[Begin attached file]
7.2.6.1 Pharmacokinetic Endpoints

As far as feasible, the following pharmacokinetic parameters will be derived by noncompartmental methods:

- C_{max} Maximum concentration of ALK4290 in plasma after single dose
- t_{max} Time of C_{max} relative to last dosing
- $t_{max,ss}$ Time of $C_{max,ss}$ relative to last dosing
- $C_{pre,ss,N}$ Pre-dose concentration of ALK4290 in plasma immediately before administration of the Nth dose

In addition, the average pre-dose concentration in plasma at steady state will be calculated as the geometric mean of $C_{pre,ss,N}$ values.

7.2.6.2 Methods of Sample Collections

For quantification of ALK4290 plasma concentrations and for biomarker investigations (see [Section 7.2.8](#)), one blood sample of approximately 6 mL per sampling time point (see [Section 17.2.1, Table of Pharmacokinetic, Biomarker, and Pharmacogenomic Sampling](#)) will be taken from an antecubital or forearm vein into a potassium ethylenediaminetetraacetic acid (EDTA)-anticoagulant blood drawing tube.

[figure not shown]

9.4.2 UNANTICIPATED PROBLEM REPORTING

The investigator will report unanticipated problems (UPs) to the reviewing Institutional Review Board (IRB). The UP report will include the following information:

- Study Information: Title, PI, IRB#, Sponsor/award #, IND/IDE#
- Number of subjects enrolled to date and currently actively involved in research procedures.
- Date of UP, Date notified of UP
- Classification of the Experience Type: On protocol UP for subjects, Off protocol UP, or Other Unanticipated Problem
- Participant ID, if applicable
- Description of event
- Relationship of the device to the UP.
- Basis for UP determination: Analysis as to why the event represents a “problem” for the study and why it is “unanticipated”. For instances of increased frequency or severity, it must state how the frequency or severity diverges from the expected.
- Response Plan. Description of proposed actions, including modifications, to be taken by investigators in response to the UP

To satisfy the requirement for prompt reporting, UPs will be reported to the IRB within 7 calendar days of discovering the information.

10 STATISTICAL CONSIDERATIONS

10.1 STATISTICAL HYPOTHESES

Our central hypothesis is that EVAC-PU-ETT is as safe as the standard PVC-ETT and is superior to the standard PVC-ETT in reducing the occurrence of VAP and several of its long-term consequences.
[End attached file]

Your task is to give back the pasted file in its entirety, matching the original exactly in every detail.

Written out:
7.2.6.1 Pharmacokinetic Endpoints

As far as feasible, the following pharmacokinetic parameters will be derived by noncompartmental methods:

- C_{max} Maximum concentration of ALK4290 in plasma after single dose
- t_{max} Time of C_{max} relative to last dosing
- $t_{max,ss}$ Time of $C_{max,ss}$ relative to last dosing
- $C_{pre,ss,N}$ Pre-dose concentration of ALK4290 in plasma immediately before administration of the Nth dose

In addition, the average pre-dose concentration in plasma at steady state will be calculated as the geometric mean of $C_{pre,ss,N}$ values.

7.2.6.2 Methods of Sample Collections

For quantification of ALK4290 plasma concentrations and for biomarker investigations (see [Section 7.2.8](#)), one blood sample of approximately 6 mL per sampling time point (see [Section 17.2.1, Table of Pharmacokinetic, Biomarker, and Pharmacogenomic Sampling](#)) will be taken from an antecubital or forearm vein into a potassium ethylenediaminetetraacetic acid (EDTA)-anticoagulant blood drawing tube.

[figure not shown]

9.4.2 UNANTICIPATED PROBLEM REPORTING

The investigator will report unanticipated problems (UPs) to the reviewing Institutional Review Board (IRB). The UP report will include the following information:

- Study Information: Title, PI, IRB#, Sponsor/award #, IND/IDE#
- Number of subjects enrolled to date and currently actively involved in research procedures.
- Date of UP, Date notified of UP
- Classification of the Experience Type: On protocol UP for subjects, Off protocol UP, or Other Unanticipated Problem
- Participant ID, if applicable
- Description of event
- Relationship of the device to the UP.
- Basis for UP determination: Analysis as to why the event represents a “problem” for the study and why it is “unanticipated”. For instances of increased frequency or severity, it must state how the frequency or severity diverges from the expected.
- Response Plan. Description of proposed actions, including modifications, to be taken by investigators in response to the UP

To satisfy the requirement for prompt reporting, UPs will be reported to the IRB within 7 calendar days of discovering the information.

10 STATISTICAL CONSIDERATIONS

10.1 STATISTICAL HYPOTHESES

Our central hypothesis is that EVAC-PU-ETT is as safe as the standard PVC-ETT and is superior to the standard PVC-ETT in reducing the occurrence of VAP and several of its long-term consequences.